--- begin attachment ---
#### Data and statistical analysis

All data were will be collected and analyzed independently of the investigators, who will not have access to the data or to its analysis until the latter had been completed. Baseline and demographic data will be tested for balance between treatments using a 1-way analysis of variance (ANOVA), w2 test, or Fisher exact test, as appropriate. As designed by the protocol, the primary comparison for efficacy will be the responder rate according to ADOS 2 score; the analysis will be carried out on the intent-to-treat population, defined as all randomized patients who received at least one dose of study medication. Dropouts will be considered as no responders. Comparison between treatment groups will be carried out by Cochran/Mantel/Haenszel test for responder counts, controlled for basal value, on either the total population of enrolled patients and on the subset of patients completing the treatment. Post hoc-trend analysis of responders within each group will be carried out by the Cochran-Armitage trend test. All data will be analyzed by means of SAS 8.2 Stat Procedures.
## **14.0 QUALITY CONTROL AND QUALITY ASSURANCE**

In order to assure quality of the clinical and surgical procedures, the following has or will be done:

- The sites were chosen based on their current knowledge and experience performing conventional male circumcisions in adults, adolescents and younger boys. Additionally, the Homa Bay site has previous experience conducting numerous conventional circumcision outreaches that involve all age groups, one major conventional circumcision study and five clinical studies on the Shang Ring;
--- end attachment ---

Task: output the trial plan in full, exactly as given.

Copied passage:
#### Data and statistical analysis

All data were will be collected and analyzed independently of the investigators, who will not have access to the data or to its analysis until the latter had been completed. Baseline and demographic data will be tested for balance between treatments using a 1-way analysis of variance (ANOVA), w2 test, or Fisher exact test, as appropriate. As designed by the protocol, the primary comparison for efficacy will be the responder rate according to ADOS 2 score; the analysis will be carried out on the intent-to-treat population, defined as all randomized patients who received at least one dose of study medication. Dropouts will be considered as no responders. Comparison between treatment groups will be carried out by Cochran/Mantel/Haenszel test for responder counts, controlled for basal value, on either the total population of enrolled patients and on the subset of patients completing the treatment. Post hoc-trend analysis of responders within each group will be carried out by the Cochran-Armitage trend test. All data will be analyzed by means of SAS 8.2 Stat Procedures.
## **14.0 QUALITY CONTROL AND QUALITY ASSURANCE**

In order to assure quality of the clinical and surgical procedures, the following has or will be done:

- The sites were chosen based on their current knowledge and experience performing conventional male circumcisions in adults, adolescents and younger boys. Additionally, the Homa Bay site has previous experience conducting numerous conventional circumcision outreaches that involve all age groups, one major conventional circumcision study and five clinical studies on the Shang Ring;